The name Saskatchewan comes from the Cree word “kisiskatchewanisipi,” which means “swift-flowing river.” Saskatchewan is bordered by Manitoba to the east, the Northwest Territories to the north, Alberta to the west and the US States of North Dakota and Montana to the south. Its landscape is mainly prairie, parkland, forests and lakes. Prince Albert National Park is the gateway to Saskatchewan’s wilderness.


Camel caravans might not seem inappropriate in some parts of Saskatchewan. One can find sand dunes 30 meters high and semi-arid vegetation in Athabaska provincial park. Nowhere else in the world are there dunes this far north. The whole province enjoys a hot, dry summer. Saskatchewan is temperate in the south with cold winters in the north. The highest rainfall occurs between April and June. Summers are hot and dry with long hours of sunshine, but winter temperatures are generally cold and snowy until early March, but sunny.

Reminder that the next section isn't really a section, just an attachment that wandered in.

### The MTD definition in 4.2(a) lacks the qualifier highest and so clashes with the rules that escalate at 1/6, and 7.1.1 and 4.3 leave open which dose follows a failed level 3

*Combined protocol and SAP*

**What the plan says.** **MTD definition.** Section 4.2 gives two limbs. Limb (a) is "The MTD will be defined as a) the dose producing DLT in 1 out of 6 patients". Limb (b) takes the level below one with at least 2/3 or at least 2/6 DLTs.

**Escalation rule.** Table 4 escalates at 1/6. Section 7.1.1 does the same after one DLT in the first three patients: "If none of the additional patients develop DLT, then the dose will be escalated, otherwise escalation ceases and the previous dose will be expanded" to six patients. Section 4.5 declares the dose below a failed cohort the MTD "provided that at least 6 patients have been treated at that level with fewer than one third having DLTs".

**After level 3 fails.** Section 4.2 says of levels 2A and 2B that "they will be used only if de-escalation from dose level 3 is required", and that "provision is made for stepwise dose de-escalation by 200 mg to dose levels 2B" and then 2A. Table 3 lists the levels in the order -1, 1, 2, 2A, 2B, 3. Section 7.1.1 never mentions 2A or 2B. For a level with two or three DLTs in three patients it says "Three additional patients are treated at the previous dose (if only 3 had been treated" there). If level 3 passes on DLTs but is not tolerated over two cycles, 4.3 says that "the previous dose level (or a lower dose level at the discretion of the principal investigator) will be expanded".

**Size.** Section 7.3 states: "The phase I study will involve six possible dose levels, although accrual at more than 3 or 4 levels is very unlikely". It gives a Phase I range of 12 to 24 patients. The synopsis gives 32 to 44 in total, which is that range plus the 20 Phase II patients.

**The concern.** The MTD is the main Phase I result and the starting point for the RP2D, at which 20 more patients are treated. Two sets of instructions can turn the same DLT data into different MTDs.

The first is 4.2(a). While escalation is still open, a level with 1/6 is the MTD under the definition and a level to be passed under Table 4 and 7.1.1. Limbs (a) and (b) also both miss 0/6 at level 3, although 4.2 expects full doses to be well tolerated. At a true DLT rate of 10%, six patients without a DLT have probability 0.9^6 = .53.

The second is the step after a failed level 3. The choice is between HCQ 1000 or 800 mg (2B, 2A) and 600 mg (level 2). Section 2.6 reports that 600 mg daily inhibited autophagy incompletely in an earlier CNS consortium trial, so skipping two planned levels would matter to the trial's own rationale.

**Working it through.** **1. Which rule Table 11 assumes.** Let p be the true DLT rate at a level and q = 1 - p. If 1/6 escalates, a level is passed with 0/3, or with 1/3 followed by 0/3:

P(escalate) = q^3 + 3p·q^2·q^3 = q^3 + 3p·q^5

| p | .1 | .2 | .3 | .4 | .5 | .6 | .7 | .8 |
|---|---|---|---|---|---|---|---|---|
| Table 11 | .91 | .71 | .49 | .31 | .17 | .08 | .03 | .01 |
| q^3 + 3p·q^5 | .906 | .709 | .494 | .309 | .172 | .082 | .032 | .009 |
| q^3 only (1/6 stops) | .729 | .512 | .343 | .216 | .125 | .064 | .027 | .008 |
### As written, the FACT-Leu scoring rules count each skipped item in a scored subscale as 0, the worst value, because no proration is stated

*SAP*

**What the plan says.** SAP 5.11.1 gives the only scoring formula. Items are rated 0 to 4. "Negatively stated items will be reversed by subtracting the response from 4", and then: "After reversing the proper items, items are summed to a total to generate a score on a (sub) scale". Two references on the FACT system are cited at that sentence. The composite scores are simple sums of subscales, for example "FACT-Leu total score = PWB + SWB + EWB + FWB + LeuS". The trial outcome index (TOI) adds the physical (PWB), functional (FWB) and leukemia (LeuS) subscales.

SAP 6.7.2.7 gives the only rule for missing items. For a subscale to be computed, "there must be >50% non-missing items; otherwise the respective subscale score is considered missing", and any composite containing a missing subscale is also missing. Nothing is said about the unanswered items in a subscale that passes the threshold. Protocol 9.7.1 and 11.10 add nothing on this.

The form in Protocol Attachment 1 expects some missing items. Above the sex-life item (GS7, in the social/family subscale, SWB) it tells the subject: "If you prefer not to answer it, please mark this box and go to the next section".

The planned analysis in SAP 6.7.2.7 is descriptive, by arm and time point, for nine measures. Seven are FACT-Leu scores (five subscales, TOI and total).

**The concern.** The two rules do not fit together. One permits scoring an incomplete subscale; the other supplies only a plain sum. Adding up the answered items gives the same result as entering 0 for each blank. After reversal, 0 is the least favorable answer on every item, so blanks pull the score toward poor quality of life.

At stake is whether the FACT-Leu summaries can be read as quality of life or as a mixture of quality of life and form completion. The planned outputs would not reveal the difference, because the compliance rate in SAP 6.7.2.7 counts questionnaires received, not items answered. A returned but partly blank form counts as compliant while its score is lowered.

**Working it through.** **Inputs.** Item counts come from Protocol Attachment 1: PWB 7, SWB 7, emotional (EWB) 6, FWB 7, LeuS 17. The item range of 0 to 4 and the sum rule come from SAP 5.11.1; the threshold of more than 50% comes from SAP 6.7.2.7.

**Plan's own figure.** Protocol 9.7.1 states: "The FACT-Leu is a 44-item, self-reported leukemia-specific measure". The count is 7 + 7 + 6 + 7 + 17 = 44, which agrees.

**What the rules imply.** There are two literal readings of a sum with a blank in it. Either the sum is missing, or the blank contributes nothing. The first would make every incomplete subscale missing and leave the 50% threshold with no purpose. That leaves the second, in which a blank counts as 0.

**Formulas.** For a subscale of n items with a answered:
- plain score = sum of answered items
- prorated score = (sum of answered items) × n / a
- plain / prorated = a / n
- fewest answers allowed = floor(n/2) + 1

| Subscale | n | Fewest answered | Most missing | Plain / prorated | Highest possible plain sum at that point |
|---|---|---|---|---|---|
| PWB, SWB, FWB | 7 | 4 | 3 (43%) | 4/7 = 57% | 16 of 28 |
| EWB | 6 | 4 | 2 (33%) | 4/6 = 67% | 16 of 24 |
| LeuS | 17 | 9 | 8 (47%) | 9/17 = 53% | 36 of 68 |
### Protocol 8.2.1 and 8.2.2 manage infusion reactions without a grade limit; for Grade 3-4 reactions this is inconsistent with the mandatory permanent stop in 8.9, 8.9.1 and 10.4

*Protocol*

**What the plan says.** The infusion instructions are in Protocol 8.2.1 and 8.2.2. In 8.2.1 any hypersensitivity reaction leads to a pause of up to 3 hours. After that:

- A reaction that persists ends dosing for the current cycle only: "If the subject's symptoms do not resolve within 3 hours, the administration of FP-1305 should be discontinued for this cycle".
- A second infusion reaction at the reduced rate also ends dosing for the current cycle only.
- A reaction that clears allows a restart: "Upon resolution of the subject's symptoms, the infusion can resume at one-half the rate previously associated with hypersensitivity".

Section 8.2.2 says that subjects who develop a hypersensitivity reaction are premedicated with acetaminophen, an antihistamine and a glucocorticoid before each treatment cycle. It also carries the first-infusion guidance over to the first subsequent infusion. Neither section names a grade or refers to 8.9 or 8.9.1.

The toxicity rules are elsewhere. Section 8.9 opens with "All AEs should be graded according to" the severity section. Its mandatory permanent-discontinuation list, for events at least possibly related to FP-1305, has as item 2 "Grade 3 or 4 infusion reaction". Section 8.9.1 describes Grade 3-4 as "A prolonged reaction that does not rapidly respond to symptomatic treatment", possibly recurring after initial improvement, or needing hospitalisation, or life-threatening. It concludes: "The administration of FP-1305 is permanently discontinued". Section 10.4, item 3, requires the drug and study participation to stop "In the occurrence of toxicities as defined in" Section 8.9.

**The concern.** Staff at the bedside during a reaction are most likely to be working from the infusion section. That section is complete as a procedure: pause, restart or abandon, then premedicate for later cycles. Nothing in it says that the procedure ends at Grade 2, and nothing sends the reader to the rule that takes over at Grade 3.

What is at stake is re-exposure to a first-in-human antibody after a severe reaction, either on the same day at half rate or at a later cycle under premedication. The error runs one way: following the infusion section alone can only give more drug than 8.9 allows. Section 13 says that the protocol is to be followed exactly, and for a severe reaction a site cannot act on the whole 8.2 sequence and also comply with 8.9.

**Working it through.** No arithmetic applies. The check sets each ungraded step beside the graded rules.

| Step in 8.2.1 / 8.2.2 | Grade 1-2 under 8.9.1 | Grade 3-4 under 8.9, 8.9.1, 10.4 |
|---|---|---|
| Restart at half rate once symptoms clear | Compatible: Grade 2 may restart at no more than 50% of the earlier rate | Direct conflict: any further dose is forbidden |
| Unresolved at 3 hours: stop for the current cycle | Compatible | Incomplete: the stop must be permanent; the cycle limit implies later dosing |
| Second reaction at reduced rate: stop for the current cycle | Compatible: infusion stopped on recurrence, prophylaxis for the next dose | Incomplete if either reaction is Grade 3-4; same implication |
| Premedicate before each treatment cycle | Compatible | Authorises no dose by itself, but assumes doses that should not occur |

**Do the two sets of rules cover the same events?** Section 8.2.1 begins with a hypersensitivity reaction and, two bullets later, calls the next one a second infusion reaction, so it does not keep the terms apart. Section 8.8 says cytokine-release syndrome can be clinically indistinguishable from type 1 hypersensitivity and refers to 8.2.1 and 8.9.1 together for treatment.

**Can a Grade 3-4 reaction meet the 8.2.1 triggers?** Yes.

Although Canada is officially bilingual (English and French), English is more commonly spoken in Saskatchewan. Research and development is evolving in Saskatchewan, thanks in part to Saskatoon’s Innovation Centre. The province’s technological potential in agriculture, space technology and biotechnology is growing rapidly.


Saskatchewan is dependent on agriculture and today produces 42 percent of Canada’s wheat, 39 percent of its canola, 35 percent of its rye and 20 percent of its barley.